Considering that 47 percent of the total respondents have between five and ten passwords to access business applications, the likelihood of employees either writing down or forgetting a password because of its length or complexity, or the fact the passwords change so frequently, sharply increases. In Germany, there is a five percent increase in the number of employees using nine or more passwords, up to 18 percent. In the worst case scenario using the results above, an employee might have 10 passwords, of eight or more characters, that change at least seven times a year. Roberta Witty, a vice president of research at Gartner, was quoted as stating the average user has 15 ID's and passwords, all expiring at different times.

When asked directly if they had ever shared a password, all respondents reflected an overall dramatic swing of the pendulum, with six percent more saying they have never shared a password, up to 65 percent; and six percent fewer saying they have, down to 35 percent. There was a two percent increase, moving from eight percent to 10 percent, in the number of people claiming to always write their password down because it is too complicated to remember.

There are some dramatic shifts in Europe. It would seem that German employees are most sensitive to password security. Employees showed improvement in all categories. In 2003, 16 percent of employees wrote passwords down two to three times, where in 2004 that percent dropped to nine percent. Two percent fewer wrote passwords down once, and the same percent decrease who wrote their password down more than five times. At the same time, seven percent more employees said they never write their passwords down, moving from 62 percent to 69 percent.

France and the UK are moving in the opposite direction. In France, there is a two percent increase in employees who write their password down two to three times, a three percent increase in four to five times, and a three percent decrease who say they never write their password down. British employees have increased by three percent the for the number who write their password down two to three times, a one percent increase in four to five times, a three percent increase who always write their password down, and a three percent decrease in those who say they never write their password down. Security is further at risk in the U.K considering employees there showed the greatest increase in the number of applications they access with these passwords - a six percent increase, up to 32 percent of employees, access nine or more applications.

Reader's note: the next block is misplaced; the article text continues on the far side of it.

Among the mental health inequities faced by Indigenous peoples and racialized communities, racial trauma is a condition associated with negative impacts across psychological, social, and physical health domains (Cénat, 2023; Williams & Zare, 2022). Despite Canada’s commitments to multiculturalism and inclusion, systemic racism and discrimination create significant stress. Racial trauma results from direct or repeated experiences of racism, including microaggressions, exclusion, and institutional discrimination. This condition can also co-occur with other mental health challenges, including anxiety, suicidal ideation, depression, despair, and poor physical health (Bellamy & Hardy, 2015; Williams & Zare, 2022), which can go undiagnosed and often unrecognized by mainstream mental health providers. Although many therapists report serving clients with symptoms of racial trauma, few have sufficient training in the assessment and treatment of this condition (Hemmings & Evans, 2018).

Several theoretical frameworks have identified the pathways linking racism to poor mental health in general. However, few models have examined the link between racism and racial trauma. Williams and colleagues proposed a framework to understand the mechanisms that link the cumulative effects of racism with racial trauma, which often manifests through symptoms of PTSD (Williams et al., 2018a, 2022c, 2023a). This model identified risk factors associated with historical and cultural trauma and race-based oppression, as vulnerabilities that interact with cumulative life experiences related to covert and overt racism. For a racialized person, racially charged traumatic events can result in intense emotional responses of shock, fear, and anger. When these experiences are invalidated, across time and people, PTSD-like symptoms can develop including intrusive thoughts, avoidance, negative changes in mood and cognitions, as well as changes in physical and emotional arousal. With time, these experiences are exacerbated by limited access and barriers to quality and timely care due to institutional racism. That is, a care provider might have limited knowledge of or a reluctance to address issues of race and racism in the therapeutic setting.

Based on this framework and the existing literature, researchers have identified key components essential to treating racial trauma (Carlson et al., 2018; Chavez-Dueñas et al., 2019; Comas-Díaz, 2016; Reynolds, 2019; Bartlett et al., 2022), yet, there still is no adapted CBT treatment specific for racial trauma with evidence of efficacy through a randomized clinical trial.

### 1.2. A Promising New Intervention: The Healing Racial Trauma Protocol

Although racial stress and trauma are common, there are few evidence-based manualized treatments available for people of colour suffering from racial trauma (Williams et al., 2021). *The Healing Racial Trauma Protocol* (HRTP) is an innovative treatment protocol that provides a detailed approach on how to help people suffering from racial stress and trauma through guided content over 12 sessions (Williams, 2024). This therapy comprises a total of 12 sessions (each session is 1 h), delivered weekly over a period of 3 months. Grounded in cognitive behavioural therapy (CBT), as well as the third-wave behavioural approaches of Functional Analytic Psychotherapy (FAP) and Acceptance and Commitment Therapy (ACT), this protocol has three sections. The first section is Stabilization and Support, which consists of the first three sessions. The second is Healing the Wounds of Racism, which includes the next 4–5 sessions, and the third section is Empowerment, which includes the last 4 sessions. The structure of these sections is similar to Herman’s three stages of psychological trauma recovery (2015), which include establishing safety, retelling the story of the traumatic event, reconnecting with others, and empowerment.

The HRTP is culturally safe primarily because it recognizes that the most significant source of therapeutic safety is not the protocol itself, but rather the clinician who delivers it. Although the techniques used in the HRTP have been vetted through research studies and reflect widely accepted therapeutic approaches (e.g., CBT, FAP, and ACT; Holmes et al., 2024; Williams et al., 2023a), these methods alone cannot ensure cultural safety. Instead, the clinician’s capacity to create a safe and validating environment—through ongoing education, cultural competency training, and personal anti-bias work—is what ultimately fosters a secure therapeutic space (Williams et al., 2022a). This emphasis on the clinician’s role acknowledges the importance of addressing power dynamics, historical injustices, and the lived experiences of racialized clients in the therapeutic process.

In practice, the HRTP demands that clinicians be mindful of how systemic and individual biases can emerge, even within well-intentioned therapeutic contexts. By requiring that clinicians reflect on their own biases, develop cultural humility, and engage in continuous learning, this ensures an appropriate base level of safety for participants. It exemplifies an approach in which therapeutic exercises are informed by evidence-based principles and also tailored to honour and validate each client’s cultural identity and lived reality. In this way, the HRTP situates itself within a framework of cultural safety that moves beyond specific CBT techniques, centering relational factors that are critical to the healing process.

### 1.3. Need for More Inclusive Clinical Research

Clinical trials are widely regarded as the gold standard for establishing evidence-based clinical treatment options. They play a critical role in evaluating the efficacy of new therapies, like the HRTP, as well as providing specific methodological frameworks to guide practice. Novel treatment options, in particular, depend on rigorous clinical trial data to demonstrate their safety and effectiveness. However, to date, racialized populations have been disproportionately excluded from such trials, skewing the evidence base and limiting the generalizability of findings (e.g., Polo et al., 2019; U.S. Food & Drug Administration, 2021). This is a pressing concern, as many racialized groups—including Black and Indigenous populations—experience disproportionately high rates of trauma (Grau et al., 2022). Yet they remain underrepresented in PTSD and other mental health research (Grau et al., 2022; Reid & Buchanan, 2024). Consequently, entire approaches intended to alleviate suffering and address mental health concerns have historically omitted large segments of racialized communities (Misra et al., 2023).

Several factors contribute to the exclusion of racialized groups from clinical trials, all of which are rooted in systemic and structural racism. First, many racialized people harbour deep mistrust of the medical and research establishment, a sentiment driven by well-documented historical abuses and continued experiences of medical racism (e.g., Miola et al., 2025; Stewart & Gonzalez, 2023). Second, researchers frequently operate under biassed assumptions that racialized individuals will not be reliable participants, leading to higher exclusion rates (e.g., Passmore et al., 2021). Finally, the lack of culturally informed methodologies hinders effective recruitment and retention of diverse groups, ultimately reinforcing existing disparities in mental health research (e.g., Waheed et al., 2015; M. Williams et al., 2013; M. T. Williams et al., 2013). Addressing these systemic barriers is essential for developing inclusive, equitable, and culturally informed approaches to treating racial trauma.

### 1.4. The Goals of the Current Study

While respondents in the U.S. showed a three percent increase in the number who never share a password, France has a nine percent increase, Germany an eight percent increase, and the UK a 12 percent increase.

When asked whether employees had to have their password re-set because they forgot or misplaced it, nine percent of employees said they had passwords re-set three to four times, and three percent said five to six times. In 2003, 56 percent responded that they never have had a password reset, and in 2004, 53 percent said they had not.

Employees in the UK increasingly forget their passwords or have their passwords reset. Six percent more employees in 2004 have passwords reset between one to six times a year, and six percent fewer say they never need to have their passwords reset.

The result to organizational information security
This survey indicates that organizations still face some serious security issues. Based on the statistics, in an organization of 1000 people, 500 people would write their passwords down and 350 people would share their passwords. Forty-seven percent, or 470 employees, would have passwords reset at least once a year. At an estimated cost of US$30-$50 per password reset, the company could minimally spend US$15,000.

SafeNet conducted this seven question e-mail survey in December 2004, polling the same 67,000 individuals in the United States, Germany, France and the United Kingdom as in its initial survey. The company had a four percent response rate.